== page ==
Utah Rep. John Curtis, a Republican, said BLM headquarters should remain in the West.

“We rightfully moved their headquarters to Colorado, and closer to where administrators could dutifully conduct their responsibilities and be closer to the stakeholders involved,” he said. “Reversing this decision gives the power back to those with the most wealth and access and not the people actually affected by the Bureau.”

But SUWA and advocacy groups saw the move West as an attempt to force out career employees and hollow out the BLM’s leadership ranks.

“The American people deserve an agency with a seat at the table when important decisions are being made in Washington, said Jennifer Rokala: executive director for the Denver-based Center for Western Priorities. “This move [back to D.C.] will help the agency rebuild and ensure that top Bureau of Land Management officials can bring their concerns directly to lawmakers, Interior Department leadership and the White House.”

Under Trump, the BLM saw a string of interim leaders come and go, ending with William Perry Pendley, a property-rights lawyer who had previously made a career out of suing the BLM and questioning whether it was even appropriate for the federal government to own millions of acres.

Nine months into President Joe Biden tenure, the BLM leadership vacuum persists. His nominee for BLM director, Montanan Tracy Stone-Manning, has stalled amid allegations she was involved in a tree-spiking incident more than 30 years ago in Idaho.

Trump’s plan was to move 328 D.C. positions to Western state and district offices and Grand Junction. It proved to be a bust with a majority of those staff members choosing to quit.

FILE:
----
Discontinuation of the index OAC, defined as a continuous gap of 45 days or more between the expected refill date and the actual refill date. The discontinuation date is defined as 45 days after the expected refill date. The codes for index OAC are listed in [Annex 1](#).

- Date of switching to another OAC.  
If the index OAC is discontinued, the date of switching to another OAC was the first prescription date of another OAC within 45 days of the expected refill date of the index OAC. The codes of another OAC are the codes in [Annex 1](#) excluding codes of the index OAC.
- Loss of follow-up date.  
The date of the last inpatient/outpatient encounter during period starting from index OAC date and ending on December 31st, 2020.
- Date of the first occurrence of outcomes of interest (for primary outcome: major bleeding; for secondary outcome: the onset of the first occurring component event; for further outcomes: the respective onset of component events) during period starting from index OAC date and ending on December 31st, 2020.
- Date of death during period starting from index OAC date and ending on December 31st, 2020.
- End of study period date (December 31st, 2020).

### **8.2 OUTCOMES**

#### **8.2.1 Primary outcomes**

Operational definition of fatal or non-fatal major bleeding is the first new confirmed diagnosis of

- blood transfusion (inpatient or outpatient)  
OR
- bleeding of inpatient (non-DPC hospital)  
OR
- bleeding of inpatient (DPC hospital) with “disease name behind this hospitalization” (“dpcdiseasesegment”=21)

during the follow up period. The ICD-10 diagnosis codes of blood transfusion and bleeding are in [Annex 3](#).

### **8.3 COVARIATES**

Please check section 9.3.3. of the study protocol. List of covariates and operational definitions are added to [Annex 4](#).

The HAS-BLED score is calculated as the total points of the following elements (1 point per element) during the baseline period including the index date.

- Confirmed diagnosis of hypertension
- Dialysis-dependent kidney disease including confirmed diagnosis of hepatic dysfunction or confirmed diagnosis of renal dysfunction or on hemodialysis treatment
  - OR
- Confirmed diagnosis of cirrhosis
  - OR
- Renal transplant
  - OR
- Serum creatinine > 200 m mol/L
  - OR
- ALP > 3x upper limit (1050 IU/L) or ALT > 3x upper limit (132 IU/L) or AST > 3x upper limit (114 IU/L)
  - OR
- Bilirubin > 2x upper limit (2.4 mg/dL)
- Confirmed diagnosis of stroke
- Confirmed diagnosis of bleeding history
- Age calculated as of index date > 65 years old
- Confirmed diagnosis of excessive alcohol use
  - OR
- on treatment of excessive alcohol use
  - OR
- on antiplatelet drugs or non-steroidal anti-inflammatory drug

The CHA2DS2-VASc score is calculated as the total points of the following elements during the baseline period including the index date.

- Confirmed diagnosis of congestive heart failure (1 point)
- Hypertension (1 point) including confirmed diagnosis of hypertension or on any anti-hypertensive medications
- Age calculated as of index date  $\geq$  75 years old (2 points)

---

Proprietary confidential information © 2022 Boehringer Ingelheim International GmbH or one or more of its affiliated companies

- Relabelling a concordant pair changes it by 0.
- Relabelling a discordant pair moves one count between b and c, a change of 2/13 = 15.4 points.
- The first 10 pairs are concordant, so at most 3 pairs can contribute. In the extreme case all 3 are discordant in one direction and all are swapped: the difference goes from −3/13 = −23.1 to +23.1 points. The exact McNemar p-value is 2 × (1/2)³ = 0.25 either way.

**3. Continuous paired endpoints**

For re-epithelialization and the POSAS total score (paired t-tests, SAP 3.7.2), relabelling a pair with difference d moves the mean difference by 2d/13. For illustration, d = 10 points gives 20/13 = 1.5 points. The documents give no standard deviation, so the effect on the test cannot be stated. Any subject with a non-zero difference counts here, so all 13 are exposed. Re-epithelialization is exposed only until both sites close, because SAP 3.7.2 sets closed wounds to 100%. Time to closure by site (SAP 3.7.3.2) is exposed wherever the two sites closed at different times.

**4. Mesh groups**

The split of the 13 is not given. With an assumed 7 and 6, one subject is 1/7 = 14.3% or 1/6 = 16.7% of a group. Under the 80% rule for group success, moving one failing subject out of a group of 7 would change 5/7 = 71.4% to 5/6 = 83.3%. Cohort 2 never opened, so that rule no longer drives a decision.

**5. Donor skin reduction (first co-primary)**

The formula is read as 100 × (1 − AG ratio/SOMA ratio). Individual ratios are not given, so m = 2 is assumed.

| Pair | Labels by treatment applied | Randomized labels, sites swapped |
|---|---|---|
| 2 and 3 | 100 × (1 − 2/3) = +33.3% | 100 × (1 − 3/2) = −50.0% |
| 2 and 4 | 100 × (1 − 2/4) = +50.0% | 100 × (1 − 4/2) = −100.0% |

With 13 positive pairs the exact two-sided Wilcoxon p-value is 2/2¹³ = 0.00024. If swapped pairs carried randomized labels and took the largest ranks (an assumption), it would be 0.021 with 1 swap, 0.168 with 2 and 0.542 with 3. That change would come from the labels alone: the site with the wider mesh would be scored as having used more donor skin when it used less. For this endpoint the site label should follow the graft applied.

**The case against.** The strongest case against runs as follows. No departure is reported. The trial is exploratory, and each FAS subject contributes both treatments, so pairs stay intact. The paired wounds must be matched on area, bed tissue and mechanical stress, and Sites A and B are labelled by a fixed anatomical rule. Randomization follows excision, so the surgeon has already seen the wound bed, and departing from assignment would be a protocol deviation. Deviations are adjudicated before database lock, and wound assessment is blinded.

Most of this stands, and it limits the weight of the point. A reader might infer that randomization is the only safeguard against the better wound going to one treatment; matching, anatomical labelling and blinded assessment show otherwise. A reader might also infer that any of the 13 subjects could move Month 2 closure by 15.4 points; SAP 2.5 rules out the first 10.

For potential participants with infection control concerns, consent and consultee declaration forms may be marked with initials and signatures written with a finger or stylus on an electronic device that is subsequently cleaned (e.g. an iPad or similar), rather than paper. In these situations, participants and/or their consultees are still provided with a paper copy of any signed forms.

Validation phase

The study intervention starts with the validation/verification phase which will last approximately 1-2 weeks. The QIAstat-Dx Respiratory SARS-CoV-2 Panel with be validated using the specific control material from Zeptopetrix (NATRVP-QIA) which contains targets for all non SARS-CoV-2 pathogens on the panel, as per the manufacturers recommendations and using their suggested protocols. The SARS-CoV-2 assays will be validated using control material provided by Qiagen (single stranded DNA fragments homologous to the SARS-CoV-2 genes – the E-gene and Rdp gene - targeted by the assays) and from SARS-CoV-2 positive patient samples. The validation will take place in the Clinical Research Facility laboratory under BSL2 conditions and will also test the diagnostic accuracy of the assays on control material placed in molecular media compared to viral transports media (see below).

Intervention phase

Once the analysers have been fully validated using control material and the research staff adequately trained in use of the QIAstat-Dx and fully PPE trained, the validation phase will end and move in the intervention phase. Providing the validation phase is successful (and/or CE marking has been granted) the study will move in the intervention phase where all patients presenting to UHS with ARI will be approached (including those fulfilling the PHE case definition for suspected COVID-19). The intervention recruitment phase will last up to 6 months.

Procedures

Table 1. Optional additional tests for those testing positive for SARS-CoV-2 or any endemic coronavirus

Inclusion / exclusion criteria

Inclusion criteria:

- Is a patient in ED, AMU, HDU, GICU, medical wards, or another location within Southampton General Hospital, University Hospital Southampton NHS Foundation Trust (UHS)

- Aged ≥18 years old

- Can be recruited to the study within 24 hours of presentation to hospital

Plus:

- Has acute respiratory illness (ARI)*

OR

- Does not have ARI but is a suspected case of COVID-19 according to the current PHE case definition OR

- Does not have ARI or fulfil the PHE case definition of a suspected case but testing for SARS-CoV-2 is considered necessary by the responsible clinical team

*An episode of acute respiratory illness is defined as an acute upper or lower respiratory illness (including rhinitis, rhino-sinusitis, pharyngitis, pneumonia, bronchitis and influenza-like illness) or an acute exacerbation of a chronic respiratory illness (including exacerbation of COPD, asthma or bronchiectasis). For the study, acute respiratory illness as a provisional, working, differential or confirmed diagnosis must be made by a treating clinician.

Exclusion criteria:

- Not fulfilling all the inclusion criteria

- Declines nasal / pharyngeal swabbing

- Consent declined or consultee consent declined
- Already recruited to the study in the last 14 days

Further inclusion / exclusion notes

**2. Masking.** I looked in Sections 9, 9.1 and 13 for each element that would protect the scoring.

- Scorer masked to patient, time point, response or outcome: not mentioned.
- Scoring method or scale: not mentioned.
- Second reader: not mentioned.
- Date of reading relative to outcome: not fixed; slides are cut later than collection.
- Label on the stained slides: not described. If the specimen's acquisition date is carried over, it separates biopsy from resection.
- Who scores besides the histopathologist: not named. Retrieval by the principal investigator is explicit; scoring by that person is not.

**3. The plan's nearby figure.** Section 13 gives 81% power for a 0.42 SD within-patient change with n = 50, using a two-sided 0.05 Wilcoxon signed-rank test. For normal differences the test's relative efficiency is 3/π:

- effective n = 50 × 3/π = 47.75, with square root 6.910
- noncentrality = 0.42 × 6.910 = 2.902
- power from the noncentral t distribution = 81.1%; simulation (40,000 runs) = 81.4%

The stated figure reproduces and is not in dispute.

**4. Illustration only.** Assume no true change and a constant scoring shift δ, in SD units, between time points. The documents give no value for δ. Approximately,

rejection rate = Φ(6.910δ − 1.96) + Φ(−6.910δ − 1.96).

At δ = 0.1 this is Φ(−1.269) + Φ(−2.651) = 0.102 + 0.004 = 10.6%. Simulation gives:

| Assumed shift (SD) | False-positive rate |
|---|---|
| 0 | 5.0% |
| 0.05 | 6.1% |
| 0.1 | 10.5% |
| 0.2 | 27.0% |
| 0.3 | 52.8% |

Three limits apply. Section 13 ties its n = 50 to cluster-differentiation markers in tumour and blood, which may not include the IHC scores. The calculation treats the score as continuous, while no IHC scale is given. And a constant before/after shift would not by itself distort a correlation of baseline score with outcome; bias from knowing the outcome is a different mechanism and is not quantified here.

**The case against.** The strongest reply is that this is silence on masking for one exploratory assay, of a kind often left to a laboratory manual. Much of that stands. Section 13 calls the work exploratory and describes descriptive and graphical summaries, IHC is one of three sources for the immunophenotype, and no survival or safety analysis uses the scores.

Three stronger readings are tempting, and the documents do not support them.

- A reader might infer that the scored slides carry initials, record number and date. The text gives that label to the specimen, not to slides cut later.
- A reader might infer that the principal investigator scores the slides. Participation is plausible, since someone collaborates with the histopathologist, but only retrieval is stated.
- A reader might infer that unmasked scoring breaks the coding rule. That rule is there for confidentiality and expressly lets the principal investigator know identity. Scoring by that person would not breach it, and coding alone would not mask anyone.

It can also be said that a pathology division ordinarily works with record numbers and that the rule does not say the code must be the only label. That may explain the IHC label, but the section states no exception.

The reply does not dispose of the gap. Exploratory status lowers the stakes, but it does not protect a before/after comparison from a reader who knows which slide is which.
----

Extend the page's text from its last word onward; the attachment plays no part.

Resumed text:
“Only 41 of the affected people relocated, with 3 moving to Grand Junction,” Interior said in its announcement Friday. “This led to a significant loss of institutional memory and talent. The headquarters transition [back to D.C.] will be conducted with a goal of minimizing further disruption to employees and their families.”

The BLM, meanwhile, is not abandoning its 2-year-old presence in Grand Junction, but rather it will expand as the official Western headquarters.

“This office will reinforce Western perspectives in decision-making and have an important role to play in the bureau’s clean energy, outdoor recreation, conservation, and scientific missions, among other important work as a leadership center in the West,” the Interior Department said.

Haaland said the BLM will play a critical role in addressing the climate crisis, expanding public access to public lands and preserving the nation’s shared outdoor heritage.

She also affirmed a commitment to establish a recently congressional authorized BLM Foundation, which would focus on building new partnerships, and that the bureau would work to “strengthen the government-to-government relationship with Indian tribes” and designate state tribal liaisons.

“It is imperative that the bureau have the appropriate structure and resources to serve the American public,” Haaland said. “There’s no doubt that the BLM should have a leadership presence in Washington, D.C., like all the other land management agencies, to ensure that it has access to the policy-, budget-, and decision-making levers to best carry out its mission.”